We all grieve differently, in our own way and in our own time. The process cannot be forced, or rushed, or altered by good intentions and unsolicited advice given us by well-wishers.
In time, the sharp edges of grief are worn smooth, and sadness remains, but where grief cuts, sadness softens instead, and makes pliable hearts made rigid by the cold vulgarity of our times. A touch of sadness can be a wise companion.
Grief can strike at any time. When we are younger, we feel immortal in a culture which has not experienced the hardships endured by other parts of the world. Death for us is virtual and pixelated. It is a bad ending for a game that can always be replayed. Just be sure to save your game often.
We hide away the natural process of aging with technology and disguise, and when aging becomes inconvenient, we store our elders in institutions, out of sight and mind, to be cared for by someone else. We visit grandma for an hour at Thanksgiving and tell her how nice her room looks and how comfortable it must be, glancing at our watches.
One day time catches up to us, and we are shocked, as if we have been victimized by some kind of injustice. We take it personally. It is personal, but so it was also for everyone we chose to disregard until it was our turn.
I think there may be such a thing as generational grief. We ignored it when our parents spoke of the way things used to be, shook their heads in puzzlement at our disdainful attitudes, and watched their friends and family start to disappear one by one. Now it’s our turn. A generation is retiring, stepping back, and exiting the stage. It is being gradually and inexorably replaced by people as different from them as they were from their parents.
Strauss and Howe examine this process in detail in their seminal work, “The Fourth Turning.” According to their theory, every hundred years or so, the generations line up in a way that the differences are irreconcilable, and the result is discord and unrest. The last time such an exchange occurred was just before WWI.
These thoughts were bouncing in my head one day like Pachinko balls. The anniversary of our mother’s passing was coming up, and I was revisiting the sadness. It’s bad to lose a parent. It can be even worse when you stop to consider that you’re next in line.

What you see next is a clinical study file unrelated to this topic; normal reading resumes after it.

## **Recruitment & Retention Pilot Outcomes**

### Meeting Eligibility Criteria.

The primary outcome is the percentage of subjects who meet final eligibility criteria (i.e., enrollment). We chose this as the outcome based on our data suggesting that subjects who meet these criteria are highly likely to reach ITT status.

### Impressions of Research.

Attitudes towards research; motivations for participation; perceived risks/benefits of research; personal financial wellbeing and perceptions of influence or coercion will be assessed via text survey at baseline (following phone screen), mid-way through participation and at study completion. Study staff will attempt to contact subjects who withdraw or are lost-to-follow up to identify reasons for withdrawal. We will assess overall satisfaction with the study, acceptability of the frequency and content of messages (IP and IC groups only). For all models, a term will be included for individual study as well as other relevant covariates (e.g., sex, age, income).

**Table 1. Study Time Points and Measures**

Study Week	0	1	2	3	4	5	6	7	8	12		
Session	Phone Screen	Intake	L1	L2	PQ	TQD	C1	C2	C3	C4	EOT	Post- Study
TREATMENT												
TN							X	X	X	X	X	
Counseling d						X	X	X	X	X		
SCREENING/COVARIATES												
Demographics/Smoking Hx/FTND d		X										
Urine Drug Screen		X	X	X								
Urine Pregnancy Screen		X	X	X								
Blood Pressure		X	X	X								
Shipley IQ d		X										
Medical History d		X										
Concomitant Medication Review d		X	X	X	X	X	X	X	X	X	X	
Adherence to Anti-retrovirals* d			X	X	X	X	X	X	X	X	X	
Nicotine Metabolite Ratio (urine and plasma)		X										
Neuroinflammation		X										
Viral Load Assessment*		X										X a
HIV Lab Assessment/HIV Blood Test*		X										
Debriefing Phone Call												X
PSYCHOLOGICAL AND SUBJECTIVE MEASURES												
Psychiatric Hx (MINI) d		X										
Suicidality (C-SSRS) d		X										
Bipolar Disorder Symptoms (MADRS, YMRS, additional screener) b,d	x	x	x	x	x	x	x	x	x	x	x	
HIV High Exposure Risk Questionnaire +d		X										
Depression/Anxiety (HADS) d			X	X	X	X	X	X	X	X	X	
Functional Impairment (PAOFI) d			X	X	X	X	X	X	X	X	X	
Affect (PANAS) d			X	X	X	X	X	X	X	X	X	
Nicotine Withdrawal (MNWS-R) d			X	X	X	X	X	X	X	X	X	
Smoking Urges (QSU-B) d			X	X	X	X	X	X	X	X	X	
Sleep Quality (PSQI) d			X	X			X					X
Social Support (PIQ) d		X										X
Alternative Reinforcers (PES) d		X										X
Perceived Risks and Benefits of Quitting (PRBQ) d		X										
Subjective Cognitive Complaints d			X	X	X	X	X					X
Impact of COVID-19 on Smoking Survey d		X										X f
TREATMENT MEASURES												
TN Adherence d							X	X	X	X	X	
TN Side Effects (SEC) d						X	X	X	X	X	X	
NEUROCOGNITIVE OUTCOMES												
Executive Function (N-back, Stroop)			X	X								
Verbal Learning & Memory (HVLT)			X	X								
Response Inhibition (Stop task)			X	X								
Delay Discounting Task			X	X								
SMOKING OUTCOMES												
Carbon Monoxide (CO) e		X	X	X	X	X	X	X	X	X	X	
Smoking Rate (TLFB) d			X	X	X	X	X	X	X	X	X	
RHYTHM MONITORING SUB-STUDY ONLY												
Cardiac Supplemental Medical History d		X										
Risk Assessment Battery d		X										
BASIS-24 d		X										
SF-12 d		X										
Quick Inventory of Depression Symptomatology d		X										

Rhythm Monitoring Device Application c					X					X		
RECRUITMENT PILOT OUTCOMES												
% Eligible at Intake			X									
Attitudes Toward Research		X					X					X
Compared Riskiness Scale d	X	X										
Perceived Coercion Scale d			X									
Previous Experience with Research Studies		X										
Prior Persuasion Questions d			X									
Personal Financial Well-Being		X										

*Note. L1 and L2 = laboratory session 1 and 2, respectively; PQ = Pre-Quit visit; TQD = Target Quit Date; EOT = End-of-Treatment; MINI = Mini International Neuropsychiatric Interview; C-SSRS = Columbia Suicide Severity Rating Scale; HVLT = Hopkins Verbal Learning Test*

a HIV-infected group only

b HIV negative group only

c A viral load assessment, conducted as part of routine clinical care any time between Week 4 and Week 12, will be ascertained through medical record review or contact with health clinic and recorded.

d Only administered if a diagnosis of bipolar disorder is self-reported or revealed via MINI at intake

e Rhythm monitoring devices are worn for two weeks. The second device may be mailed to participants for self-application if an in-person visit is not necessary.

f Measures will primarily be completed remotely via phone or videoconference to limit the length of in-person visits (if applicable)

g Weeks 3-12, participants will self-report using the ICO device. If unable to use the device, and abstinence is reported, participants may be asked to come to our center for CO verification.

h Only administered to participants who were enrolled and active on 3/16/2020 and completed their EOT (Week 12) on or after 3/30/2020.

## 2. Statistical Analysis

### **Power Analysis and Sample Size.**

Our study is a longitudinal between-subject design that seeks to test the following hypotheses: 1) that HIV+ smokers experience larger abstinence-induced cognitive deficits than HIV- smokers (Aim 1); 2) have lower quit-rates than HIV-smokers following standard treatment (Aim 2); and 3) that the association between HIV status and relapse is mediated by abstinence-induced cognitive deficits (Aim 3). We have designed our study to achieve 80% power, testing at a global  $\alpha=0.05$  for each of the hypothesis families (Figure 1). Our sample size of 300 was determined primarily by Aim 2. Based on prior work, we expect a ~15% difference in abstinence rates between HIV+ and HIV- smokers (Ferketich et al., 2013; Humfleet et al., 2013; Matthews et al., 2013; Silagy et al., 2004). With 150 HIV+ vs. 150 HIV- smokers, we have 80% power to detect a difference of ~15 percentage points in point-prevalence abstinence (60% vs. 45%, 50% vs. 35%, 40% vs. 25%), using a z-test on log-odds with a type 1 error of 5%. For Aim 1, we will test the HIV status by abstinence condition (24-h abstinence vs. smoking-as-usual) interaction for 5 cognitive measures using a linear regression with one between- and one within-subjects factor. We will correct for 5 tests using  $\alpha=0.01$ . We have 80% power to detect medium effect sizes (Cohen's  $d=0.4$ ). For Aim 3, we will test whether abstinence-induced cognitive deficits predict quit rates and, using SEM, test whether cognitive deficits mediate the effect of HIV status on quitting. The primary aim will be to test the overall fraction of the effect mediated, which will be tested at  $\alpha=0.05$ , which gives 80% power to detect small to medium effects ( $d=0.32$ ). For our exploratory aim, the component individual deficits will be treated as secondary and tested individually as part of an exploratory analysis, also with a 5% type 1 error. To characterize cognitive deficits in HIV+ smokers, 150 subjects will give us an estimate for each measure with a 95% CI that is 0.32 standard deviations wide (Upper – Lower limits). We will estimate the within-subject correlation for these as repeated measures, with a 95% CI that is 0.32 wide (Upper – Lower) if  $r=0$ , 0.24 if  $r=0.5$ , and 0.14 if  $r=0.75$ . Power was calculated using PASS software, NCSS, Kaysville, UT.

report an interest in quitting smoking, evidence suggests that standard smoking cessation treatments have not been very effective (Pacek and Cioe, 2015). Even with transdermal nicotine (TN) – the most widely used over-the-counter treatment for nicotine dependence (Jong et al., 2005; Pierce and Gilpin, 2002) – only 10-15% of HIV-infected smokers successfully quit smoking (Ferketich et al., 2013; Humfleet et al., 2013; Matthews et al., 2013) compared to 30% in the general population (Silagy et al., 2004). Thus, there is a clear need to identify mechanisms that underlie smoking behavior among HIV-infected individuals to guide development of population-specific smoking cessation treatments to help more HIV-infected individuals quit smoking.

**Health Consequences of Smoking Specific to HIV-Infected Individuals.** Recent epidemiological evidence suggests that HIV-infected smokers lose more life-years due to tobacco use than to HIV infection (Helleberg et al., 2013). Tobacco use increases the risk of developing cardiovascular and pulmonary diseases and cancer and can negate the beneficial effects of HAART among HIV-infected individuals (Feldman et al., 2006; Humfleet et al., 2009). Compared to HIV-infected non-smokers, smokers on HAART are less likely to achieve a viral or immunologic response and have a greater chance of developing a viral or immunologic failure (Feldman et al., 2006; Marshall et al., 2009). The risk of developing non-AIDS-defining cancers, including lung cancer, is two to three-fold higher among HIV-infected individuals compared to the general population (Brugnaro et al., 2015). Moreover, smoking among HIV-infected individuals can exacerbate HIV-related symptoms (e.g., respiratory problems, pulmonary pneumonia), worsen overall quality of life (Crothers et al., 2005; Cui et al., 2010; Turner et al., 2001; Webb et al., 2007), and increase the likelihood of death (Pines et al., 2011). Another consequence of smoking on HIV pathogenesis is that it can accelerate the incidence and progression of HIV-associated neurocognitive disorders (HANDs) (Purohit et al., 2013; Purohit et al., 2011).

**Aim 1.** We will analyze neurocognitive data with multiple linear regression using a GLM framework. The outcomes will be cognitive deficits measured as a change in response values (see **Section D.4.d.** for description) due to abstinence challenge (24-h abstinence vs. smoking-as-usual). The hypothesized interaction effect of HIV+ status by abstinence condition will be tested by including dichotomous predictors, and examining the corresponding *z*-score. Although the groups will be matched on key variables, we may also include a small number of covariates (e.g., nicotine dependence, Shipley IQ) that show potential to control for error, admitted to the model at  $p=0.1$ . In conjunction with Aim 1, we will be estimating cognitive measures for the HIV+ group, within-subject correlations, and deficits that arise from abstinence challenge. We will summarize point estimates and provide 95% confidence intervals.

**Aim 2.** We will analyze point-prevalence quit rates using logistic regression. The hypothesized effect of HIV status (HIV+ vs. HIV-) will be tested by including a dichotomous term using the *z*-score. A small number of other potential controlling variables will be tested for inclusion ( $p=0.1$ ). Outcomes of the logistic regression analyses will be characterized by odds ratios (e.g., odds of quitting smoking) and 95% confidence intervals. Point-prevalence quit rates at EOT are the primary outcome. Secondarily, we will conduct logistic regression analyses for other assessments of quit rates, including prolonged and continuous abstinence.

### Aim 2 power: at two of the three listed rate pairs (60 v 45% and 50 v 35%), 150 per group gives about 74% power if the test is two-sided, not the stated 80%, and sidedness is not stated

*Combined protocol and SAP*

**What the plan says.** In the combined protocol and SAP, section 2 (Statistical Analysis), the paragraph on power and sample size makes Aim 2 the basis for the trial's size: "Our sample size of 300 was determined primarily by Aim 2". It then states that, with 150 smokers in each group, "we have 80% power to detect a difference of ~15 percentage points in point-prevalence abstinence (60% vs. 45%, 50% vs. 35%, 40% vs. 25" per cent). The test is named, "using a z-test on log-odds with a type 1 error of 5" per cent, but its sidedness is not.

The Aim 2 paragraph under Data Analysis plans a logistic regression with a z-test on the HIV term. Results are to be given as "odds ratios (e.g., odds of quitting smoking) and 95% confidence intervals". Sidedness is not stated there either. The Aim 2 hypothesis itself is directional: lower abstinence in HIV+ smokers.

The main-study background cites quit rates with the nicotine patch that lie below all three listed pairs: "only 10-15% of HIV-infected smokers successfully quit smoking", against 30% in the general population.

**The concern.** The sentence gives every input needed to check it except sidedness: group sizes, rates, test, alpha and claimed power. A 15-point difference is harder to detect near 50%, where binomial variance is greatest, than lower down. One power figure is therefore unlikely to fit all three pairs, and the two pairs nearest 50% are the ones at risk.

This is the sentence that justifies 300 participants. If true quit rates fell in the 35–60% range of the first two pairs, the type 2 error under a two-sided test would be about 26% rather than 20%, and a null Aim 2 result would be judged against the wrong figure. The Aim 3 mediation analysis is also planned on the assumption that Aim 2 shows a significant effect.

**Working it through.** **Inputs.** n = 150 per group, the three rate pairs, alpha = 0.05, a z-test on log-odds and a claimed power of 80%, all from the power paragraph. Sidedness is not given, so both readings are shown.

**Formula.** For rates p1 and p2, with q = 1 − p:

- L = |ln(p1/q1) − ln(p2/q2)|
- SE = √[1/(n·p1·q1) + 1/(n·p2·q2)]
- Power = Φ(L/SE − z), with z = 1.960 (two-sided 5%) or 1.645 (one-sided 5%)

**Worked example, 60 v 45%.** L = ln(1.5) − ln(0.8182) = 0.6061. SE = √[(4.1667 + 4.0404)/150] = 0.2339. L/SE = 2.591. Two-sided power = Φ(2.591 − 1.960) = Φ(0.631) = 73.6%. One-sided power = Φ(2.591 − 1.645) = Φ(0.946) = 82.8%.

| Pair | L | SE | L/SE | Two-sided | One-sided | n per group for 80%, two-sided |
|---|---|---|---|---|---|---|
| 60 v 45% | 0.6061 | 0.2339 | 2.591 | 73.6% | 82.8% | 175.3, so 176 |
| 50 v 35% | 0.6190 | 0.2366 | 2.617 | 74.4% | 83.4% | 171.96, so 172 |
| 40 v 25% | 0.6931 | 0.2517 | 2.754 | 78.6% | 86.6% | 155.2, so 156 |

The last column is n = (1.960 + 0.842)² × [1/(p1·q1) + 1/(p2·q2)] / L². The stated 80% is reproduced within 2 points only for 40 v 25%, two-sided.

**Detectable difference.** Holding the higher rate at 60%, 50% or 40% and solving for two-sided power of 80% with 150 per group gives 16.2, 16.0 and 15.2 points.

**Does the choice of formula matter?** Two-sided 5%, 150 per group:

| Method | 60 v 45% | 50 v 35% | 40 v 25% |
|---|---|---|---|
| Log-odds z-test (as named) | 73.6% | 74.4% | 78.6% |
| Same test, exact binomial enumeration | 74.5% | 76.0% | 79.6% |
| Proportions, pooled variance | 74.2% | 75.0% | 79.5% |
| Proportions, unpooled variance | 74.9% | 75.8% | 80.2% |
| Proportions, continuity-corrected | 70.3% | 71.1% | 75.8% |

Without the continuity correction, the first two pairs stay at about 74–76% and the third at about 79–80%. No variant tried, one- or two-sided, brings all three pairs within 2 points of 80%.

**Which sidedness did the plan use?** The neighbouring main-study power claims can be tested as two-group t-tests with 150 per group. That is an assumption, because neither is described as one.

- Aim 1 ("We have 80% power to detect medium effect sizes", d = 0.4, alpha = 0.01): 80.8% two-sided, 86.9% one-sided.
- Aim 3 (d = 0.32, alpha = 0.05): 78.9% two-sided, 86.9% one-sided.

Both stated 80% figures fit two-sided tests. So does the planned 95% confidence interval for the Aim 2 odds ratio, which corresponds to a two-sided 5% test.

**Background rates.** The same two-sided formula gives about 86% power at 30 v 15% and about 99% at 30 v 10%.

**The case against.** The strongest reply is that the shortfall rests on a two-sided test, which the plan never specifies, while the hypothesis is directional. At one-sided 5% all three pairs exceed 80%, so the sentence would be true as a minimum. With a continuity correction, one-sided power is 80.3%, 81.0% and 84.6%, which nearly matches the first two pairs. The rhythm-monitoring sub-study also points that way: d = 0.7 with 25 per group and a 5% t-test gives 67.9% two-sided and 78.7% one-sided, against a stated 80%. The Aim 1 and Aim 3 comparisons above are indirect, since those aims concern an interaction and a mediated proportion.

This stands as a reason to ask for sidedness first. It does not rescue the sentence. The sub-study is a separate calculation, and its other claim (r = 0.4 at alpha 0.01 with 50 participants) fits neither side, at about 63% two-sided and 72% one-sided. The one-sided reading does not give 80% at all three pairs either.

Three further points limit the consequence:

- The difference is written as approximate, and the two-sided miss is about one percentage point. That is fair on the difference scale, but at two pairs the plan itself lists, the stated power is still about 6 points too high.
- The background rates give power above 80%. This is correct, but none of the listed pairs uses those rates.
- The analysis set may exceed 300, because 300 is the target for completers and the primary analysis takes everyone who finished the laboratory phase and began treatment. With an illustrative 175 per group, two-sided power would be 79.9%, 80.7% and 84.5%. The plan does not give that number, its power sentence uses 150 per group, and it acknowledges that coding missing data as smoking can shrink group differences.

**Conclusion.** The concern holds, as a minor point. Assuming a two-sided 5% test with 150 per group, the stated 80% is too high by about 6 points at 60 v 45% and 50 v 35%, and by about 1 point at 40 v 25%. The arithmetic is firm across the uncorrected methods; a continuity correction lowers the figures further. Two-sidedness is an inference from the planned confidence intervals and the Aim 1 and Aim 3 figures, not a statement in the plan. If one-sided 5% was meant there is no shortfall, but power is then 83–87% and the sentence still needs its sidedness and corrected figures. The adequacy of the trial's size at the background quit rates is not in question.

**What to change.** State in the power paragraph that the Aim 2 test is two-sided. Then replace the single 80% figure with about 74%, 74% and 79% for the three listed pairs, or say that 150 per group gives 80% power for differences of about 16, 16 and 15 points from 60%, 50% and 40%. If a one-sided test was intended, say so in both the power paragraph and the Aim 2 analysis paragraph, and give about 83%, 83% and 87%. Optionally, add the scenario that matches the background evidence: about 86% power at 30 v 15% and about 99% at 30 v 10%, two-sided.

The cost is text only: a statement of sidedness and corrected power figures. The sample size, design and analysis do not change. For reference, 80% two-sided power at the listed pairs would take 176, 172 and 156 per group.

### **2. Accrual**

Sometimes synchronicity and serendipity combine to confront our sadness and remind us that we are not alone in God’s creation. I was looking through dusty boxes stored in the old family home and beginning the process of cleaning out the basement. Tucked away in a corner was a tightly sealed tub labeled in my mother’s handwriting. It said simply, “Quilt pieces.”
When I opened the box, I found hundreds of carefully cut squares of material and memory. There was part of a jacket I used to wear to grammar school, a small stack of squares cut from the curtains that hung in the bedroom I shared with my brother, a piece of the lining of Dad’s old hunting jacket, and part of an apron Mom had made for herself and worn on countless occasions.
The memories unfolded with each piece of cloth, and I handled them gingerly, almost reluctantly, like something precious and ephemeral. For a moment I saw through my mother’s eyes, shared her memories, her hope and her sadness in watching children grow up and leave, growing out of their old clothes, venturing ever farther out the door until one day, never returning to live under her roof again.
Through her eyes I watched us coming home from college on the weekends with a load of dirty laundry, leaving outfits abandoned to ever changing fashion, but preserved in squares of memory in her box. I pictured her in the empty nest looking forward to the holiday visits and the phone calls. There was a piece of that ugly Christmas sweater we gave her one year. I unfolded a record of her memories one square at at time, and each time a little further down the road and farther away.
The making of a patchwork quilt is a tradition which has all but disappeared from American life. Like so much that is lost in the turning of generations, it is a cherished memory for some and a quaint anachronism for others. A quilt is a bridge between the past and the future. My mother’s box of cloth was a box of hope. In it she saw a keepsake that would preserve for someone else the memories that were precious to her.
Like so many of our unrealized dreams, she never got around to making that quilt. I feel a sense of loss because of that, not so much for the sake of a quilt, but for all the other hopes and dreams she had that were sacrificed for the sake of family, or taken from her by life itself. Such are the hurts we may never see until they happen to us.
Though our mother never made the quilt of her vision, her handiwork still endures. Her love and sacrifice, her integrity and wit are still remembered by those who knew her. Her humor would sneak up and catch you by surprise, and it still makes us smile so many years later. An act of kindness is like the light of a star which travels on eternally. Her wisdom and kindness are forever woven into the tapestries of the lives she touched. Because of her, I learned how to overcome sadness with gratitude, and I’m thankful for every square in the patchwork quilt of my own life.
Perhaps one day I will also learn to sew, but until then, I can still weave together the stories she left me, and pass them on.
The best possible companion for sadness is gratitude